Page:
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Getting out in the yard with the pruning shears is the farthest thing from my mind right now. But it doesn’t matter what I think…the time is right for some serious pruning. As we do most every year, let’s start with the venerable crape myrtle.
Before we do anything else, we should stand back a few feet from the tree and take a good hard look at it. Walk around it. Be the tree. Then, if you still feel compelled to just whack off its top half with no regard for its beauty and self esteem, shame on you. If you have pruned appropriately over the years, you probably don’t have much to cut. If not, start with sharp hand clippers for the small branches you want to get rid of. For larger branches, use loppers. Once you have it the shape you want (again, this should have been done from the time the tree was a young’un) to maintain the natural silhouette of the tree, trim branches back only as far as to where they become the thickness of a pencil. Arbitrary hacking leads to water sprouts and just plain ugly trees during their dormant period.
Of course, there’s other stuff to prune. Fruit trees, for example. Keep in mind when pruning fruit trees such as apple and pear and peach that your goal is to create an architecture within the tree that allows openness for air and light – main ingredients for proper fruit growth and ripening. This time of year, you may be snipping off some future blossoms-to-be but those that are left will be healthier and happier. Remove all the water sprouts and suckers. This is a good opportunity to use that little folding saw in your tool bag to cut off any thin branches that have grown straight up from a larger limb, the water spouts. They’ll never bear fruit and they create mass confusion within the tree later as they grow. Best to get rid of them now before they start sucking up water and nutrients the tree needs to produce fruit.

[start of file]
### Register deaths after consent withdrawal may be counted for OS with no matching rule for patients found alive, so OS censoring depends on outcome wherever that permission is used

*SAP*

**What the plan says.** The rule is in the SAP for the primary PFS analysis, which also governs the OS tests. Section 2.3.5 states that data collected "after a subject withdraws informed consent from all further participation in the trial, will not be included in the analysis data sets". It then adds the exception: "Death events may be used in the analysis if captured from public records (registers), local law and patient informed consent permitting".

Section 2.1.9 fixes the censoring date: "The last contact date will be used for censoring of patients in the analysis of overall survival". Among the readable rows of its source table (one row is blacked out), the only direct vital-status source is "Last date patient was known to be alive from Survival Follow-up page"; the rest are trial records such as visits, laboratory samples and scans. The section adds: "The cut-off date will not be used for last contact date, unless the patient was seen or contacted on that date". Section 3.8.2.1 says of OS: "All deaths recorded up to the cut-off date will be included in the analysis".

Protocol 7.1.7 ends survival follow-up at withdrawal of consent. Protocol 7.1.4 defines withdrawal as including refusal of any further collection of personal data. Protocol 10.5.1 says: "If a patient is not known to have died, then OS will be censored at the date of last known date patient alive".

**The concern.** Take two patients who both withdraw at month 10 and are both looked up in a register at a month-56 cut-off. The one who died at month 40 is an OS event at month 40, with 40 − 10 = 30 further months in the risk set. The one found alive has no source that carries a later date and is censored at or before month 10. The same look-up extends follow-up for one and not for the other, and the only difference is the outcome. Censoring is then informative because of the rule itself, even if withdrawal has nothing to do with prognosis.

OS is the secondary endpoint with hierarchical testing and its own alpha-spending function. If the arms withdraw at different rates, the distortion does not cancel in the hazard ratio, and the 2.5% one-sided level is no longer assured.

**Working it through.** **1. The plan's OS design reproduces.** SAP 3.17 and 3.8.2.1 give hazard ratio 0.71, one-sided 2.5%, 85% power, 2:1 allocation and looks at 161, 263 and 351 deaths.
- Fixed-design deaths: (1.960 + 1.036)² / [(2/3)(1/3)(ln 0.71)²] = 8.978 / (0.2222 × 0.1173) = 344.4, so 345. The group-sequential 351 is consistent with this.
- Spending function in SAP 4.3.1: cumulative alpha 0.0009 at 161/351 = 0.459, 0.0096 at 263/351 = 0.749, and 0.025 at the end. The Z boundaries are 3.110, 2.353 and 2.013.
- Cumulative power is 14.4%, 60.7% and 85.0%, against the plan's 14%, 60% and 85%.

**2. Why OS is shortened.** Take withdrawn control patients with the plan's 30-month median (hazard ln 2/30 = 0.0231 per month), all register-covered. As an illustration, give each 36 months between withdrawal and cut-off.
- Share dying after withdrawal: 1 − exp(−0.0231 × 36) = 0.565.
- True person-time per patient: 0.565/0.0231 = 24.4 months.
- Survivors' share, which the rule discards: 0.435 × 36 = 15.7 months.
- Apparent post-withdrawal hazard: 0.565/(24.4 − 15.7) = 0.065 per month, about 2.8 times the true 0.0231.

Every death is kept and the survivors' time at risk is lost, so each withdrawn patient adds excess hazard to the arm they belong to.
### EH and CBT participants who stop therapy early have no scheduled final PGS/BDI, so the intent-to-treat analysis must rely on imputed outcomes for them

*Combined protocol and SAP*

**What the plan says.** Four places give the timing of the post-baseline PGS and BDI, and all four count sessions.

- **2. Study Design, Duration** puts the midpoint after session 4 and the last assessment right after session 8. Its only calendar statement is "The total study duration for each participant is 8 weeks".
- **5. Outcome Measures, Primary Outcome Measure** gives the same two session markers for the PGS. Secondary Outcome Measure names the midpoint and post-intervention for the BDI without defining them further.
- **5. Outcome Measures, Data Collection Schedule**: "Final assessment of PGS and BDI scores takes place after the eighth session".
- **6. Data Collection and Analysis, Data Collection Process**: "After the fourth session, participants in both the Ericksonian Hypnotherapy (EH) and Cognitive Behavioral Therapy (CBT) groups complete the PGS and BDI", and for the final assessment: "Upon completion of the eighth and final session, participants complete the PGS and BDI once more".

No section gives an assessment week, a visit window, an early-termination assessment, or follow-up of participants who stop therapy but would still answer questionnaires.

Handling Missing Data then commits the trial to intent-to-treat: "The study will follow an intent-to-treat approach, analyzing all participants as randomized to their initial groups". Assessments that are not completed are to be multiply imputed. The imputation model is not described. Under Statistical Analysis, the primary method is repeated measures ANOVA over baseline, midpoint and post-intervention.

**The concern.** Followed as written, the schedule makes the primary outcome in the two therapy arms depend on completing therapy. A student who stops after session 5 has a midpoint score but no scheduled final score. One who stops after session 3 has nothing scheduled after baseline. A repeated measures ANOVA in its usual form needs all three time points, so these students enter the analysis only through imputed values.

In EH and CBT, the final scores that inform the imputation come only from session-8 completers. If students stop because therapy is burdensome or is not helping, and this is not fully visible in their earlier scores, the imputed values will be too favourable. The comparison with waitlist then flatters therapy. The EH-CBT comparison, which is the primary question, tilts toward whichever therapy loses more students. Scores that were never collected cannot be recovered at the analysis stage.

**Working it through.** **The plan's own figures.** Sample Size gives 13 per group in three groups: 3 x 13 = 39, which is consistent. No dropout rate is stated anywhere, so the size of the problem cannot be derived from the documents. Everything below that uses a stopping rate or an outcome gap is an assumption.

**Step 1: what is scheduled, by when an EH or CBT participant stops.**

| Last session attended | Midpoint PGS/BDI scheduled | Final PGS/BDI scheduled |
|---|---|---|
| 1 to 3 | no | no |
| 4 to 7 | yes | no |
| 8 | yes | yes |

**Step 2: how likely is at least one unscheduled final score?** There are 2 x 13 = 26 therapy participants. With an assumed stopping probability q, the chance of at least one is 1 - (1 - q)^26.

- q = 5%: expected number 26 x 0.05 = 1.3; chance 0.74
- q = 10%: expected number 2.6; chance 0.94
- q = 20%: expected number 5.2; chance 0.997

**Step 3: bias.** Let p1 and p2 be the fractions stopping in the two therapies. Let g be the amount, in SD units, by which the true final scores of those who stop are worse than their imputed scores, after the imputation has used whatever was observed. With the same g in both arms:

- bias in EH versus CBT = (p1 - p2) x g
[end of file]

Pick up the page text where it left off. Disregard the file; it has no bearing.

The hard part of pruning fruit trees is taking out large branches. Again, the step-back-and- look technique should be used. Try to think negatively; in other words, try to picture the tree without the branches you think you want to get rid of. How does it look now, “without” them? The branches you eliminate should open the center of the tree to light and air circulation and, if possible, even lower the crown of the tree. Whatever you do, remember this hard and fast rule of pruning: never remove more than one-third of the tree’s live wood in one year. Once you’ve developed your three-year plan, start with the first branch to be eliminated.
First, reduce the weight of the branch by cutting off half of it. Do this by making an undercut no more than halfway through, not quite halfway up the branch from the trunk. Next, an uppercut from the top, just slightly farther out on the branch from the undercut, will leave a stepped-off stub. You have reduced the weight of the branch considerably. The final cut is made near the trunk, from above or below, depending on what angle suits the tree best. Make this cut just outside the bark collar or ridge, which on many trees is actually a raised ring around the branch. Just be sure to leave the bark collar intact and the tree will heal itself without your help or interference.
Next week we’ll take a look at flowering shrubs and the pruning process they require.